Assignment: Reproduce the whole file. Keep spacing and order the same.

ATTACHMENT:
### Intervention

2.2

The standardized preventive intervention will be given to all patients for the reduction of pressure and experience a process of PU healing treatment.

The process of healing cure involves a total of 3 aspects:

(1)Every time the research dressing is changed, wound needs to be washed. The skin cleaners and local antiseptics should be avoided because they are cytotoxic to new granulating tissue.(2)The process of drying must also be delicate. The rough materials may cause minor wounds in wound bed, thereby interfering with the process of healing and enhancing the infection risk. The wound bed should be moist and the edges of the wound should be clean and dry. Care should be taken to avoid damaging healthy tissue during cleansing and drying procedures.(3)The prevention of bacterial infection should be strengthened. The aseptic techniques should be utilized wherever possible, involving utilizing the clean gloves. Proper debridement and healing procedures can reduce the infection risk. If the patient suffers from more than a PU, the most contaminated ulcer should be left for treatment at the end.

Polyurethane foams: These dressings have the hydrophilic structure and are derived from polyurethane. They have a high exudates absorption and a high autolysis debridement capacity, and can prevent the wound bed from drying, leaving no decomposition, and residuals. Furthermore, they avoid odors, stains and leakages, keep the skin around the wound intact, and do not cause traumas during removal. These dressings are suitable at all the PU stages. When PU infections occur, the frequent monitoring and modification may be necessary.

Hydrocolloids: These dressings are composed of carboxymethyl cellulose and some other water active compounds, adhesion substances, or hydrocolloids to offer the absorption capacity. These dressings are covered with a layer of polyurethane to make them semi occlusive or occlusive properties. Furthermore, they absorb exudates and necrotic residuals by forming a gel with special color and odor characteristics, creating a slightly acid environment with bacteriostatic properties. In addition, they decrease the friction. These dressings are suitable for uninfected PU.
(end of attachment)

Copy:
### Intervention

2.2

The standardized preventive intervention will be given to all patients for the reduction of pressure and experience a process of PU healing treatment.

The process of healing cure involves a total of 3 aspects:

(1)Every time the research dressing is changed, wound needs to be washed. The skin cleaners and local antiseptics should be avoided because they are cytotoxic to new granulating tissue.(2)The process of drying must also be delicate. The rough materials may cause minor wounds in wound bed, thereby interfering with the process of healing and enhancing the infection risk. The wound bed should be moist and the edges of the wound should be clean and dry. Care should be taken to avoid damaging healthy tissue during cleansing and drying procedures.(3)The prevention of bacterial infection should be strengthened. The aseptic techniques should be utilized wherever possible, involving utilizing the clean gloves. Proper debridement and healing procedures can reduce the infection risk. If the patient suffers from more than a PU, the most contaminated ulcer should be left for treatment at the end.

Polyurethane foams: These dressings have the hydrophilic structure and are derived from polyurethane. They have a high exudates absorption and a high autolysis debridement capacity, and can prevent the wound bed from drying, leaving no decomposition, and residuals. Furthermore, they avoid odors, stains and leakages, keep the skin around the wound intact, and do not cause traumas during removal. These dressings are suitable at all the PU stages. When PU infections occur, the frequent monitoring and modification may be necessary.

Hydrocolloids: These dressings are composed of carboxymethyl cellulose and some other water active compounds, adhesion substances, or hydrocolloids to offer the absorption capacity. These dressings are covered with a layer of polyurethane to make them semi occlusive or occlusive properties. Furthermore, they absorb exudates and necrotic residuals by forming a gel with special color and odor characteristics, creating a slightly acid environment with bacteriostatic properties. In addition, they decrease the friction. These dressings are suitable for uninfected PU.